Colours of Wildlife: Springhare

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Willem is a wildlife artist based in South Africa. He says "My aim is simply to express the beauty and wonder that is in Nature, and to heighten people's appreciation of plants, animals and the wilderness. Not everything I paint is African! Though I've never been there, I'm also fascinated by Asia and I've done paintings of Asian rhinos and birds as well. I may in future do some of European, Australian and American species too. I'm fascinated by wild things from all over the world! I mainly paint in watercolours. . . but actually many media including 'digital' paintings with the computer!"

This is a picture of a Springhare (or sometimes spelled as two words, Spring Hare). Properly this is a Southern Springhare (Pedetes capensis) rather than an East African Springhare (Pedetes surdaster) but you can’t really tell that by looking at it; they look quite the same but can be told apart by their distribution. The Southern Springhare occurs in Southern to South–Central Africa, while the East African Springhare occurs in Central–East Africa, mainly Tanzania and Kenya.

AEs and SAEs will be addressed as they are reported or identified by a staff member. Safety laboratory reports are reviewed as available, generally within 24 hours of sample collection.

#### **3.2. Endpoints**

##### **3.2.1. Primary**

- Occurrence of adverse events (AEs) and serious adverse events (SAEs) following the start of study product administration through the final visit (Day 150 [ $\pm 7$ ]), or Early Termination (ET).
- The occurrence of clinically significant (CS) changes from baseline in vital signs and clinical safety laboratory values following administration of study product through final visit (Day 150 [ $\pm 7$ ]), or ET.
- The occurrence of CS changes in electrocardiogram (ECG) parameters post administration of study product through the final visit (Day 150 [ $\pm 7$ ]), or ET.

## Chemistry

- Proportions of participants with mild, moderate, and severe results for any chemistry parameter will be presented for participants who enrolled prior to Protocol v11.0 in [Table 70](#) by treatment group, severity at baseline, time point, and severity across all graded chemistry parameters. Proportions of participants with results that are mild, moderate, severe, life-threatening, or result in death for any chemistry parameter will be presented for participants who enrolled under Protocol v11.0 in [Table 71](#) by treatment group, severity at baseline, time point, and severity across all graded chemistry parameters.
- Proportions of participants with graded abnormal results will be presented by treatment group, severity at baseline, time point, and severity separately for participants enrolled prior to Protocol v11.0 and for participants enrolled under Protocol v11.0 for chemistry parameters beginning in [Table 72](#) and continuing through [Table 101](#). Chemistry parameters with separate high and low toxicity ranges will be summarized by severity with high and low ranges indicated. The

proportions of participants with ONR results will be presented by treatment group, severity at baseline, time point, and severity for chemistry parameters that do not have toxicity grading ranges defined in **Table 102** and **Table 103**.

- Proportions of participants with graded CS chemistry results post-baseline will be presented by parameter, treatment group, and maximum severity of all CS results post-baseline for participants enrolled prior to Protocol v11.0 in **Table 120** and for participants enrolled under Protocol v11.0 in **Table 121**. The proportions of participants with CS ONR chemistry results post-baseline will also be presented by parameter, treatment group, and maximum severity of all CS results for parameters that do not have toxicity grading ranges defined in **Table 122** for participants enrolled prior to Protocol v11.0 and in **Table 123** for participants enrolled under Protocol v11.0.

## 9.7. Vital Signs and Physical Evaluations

This is yet another animal that is quite inappropriately named. Despite its long–eared, rabbit–like face and head, this is NOT a hare or a rabbit. Those are Lagomorphs, a group that is almost but not quite rodents, while the Springhare is a true rodent. Springhares are unique in the rodent order: they constitute a single genus, Pedetes, with just two species, and these constitute the entire family Pedetidae. They are distant relatives of all other rodents, with a possible link to the equally unique Anomalures (which I also hope to describe to y’all soon). Anomalures are tree living, most having membranes to glide with, while springhares are terrestrial and hop to get around. Both families are restricted to Africa and, if they are indeed related, their common ancestor would have lived more than 30 million years ago.

In build, Springhares resemble small kangaroos, with long hind legs which they hop around on, short forelegs that they keep folded close to the chest most of the time, and a long, stout tail used for balance while hopping. But once again there is no meaningful relationship with kangaroos either. They are almost as far from each other as it is possible to be while still being mammals. Kangaroos are marsupials, which form the second main branch of modern mammals (a third group, the egg–laying Monotremes which includes the Platypus and the spiny Echidnas, is a very small remnant of an ancient group that might have given origin to the other two). So, springhares are closer relatives of dogs and cats, cows and horses, mice, whales, bats and ourselves, than of kangaroos. The resemblance between them and kangaroos is yet another instance of convergent evolution which I’ve mentioned a few times already. This is where species in the same sort of habitat and living the same sort of lives develop similarities in their build and appearance.